A Hydrometeorological Investigation of Precipitation and Water Resource Variability in Barbados

- Indicates paper has been withdrawn from meeting
- Indicates an Award Winner
Sunday, 2 February 2014
Hall C3 (The Georgia World Congress Center )
Veronica Olexa Hall, Bowling Green, KY; and J. Polk, G. Ouellette, and J. D. Durkee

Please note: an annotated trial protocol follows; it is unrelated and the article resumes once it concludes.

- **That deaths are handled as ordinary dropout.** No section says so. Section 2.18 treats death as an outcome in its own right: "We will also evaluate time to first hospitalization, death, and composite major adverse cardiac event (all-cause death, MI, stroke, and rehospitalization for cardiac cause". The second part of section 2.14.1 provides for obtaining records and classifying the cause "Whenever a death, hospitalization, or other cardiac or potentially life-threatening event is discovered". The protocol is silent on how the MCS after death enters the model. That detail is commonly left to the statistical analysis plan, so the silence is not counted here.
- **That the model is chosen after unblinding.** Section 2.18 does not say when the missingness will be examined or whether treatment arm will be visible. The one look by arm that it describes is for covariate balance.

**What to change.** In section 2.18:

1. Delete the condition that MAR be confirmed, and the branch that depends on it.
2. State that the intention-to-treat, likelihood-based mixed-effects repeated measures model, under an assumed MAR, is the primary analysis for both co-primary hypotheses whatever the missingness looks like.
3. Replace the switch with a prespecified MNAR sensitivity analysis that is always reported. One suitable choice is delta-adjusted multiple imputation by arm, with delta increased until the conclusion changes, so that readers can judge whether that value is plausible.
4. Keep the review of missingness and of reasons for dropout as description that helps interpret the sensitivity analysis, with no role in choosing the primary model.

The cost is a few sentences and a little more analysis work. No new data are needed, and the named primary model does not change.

Extreme events, such as flooding and drought, caused by climate change will alter how humans utilize water resources in the future. Tropical island nations, such as Barbados, are particularly vulnerable as changes in storm frequency and intensity will influence karst aquifer storage. This research study involved an isotopic hydroclimatological analysis of Barbados' rainfall and groundwater in relation to mesoscale and synoptic characteristics of individual storm events to better understand the life cycle of storm events and their relationship to groundwater resources. Over a period of 1.5-years, weekly samples of dripwater, rainfall, groundwater, and 10-minute precipitation amounts were collected from Harrison's Cave. These samples underwent isotopic analysis for oxygen and deuterium isotopes. TRMM satellite data was used to classify individual storms based upon size, shape, and point of origin. Synoptic and internal storm structure characteristics were identified and related to oxygen and deuterium isotopic variability. As on January 2013, the trend in weather station data indicates a substantial decrease in temperature with an increased amount of rainfall in December 2012. This in an unusual trend as the beginning of the dry season is in December. Anomalous trends indicate that seasonal variations, which are impacted by teleconnections, may play a large role in water resource variability.